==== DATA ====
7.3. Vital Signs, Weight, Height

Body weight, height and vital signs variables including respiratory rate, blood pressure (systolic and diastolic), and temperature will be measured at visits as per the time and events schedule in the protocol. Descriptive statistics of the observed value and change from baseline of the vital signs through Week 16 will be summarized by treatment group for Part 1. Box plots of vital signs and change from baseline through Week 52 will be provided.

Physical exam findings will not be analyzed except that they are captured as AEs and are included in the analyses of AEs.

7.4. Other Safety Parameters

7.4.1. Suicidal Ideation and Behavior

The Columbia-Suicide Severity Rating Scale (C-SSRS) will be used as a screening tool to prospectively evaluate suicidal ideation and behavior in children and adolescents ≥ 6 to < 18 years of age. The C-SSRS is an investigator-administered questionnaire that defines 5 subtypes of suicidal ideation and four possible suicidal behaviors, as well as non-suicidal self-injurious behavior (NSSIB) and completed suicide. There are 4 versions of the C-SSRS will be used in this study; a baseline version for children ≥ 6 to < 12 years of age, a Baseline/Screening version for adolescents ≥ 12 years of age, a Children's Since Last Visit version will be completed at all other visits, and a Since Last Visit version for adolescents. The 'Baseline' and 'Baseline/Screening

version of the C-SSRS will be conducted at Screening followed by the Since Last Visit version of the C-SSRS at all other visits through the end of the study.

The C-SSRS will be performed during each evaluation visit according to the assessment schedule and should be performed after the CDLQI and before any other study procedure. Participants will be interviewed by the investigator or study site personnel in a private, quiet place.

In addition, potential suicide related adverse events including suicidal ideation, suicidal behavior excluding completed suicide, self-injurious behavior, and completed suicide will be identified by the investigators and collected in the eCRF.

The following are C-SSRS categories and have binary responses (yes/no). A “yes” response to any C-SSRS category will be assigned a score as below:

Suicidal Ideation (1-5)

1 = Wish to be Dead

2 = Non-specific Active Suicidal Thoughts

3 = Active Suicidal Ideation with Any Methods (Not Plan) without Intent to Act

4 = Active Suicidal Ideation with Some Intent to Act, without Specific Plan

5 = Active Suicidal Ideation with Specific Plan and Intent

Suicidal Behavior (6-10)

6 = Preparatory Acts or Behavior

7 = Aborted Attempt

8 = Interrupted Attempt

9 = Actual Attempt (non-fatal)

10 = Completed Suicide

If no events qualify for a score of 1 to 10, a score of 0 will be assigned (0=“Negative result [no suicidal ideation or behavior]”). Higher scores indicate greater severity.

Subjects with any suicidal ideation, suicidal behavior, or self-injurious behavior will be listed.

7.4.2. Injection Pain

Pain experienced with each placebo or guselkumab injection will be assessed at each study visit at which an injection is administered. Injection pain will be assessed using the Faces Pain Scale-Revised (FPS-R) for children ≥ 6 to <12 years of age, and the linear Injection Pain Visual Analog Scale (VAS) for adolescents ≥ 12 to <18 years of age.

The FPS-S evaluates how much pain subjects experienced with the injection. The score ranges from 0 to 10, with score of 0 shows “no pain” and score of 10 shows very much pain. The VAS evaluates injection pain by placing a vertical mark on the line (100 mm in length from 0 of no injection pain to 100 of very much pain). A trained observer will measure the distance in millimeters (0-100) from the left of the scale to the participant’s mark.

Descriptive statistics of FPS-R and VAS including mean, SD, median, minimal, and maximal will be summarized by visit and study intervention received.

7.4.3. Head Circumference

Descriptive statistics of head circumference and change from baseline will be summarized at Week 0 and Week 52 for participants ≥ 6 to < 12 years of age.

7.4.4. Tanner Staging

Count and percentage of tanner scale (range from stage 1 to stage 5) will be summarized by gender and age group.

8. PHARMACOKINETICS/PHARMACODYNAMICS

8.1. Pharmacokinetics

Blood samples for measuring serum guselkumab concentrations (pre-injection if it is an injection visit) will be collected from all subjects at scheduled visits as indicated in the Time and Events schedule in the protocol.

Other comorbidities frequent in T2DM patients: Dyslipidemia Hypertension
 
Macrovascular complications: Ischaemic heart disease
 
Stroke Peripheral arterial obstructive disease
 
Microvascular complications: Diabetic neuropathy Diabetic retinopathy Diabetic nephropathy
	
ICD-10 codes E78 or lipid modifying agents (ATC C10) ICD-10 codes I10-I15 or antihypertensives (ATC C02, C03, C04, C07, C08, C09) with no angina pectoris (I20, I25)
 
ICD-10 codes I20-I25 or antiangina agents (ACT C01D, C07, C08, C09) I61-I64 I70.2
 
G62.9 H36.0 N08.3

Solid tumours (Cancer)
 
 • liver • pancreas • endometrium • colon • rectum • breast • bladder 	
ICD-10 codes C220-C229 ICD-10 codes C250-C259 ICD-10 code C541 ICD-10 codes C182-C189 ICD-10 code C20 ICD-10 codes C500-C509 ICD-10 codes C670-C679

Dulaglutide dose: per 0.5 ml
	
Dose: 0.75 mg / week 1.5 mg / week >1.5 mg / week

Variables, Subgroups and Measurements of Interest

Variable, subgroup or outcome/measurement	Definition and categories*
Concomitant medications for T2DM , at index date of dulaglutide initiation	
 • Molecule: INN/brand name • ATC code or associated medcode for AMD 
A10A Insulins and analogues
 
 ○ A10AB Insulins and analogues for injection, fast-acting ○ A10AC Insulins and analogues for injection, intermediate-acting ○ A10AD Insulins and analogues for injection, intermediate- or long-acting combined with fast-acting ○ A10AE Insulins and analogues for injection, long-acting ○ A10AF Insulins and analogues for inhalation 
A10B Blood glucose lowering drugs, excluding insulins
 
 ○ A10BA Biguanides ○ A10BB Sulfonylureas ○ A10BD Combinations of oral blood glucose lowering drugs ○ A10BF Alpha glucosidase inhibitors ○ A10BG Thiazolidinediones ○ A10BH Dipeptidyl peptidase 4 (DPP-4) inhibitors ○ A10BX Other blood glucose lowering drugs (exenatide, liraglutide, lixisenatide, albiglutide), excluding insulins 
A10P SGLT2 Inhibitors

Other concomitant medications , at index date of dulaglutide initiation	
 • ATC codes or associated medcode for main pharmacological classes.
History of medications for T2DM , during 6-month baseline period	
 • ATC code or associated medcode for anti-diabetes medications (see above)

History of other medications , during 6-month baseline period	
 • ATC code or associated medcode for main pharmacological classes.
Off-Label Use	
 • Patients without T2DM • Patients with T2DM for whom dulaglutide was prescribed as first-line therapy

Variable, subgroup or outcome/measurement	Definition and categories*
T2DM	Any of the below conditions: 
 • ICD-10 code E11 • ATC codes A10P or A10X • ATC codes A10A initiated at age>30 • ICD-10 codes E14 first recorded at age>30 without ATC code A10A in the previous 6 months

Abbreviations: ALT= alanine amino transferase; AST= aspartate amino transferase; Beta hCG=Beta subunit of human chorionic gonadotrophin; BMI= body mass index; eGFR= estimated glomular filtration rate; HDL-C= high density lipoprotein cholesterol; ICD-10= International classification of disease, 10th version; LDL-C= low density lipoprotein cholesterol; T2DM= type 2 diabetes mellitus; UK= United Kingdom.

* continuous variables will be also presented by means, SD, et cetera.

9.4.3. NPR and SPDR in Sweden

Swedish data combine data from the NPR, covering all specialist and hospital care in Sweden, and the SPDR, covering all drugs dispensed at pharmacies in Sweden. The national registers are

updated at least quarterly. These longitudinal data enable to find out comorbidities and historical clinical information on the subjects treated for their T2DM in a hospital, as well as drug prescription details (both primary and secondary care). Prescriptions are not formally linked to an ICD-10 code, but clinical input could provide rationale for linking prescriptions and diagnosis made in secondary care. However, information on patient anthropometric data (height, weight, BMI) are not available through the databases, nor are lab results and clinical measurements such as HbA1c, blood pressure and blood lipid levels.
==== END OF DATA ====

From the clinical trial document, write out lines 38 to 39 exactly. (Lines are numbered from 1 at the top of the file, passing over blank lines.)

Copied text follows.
Stroke Peripheral arterial obstructive disease
 
Microvascular complications: Diabetic neuropathy Diabetic retinopathy Diabetic nephropathy
	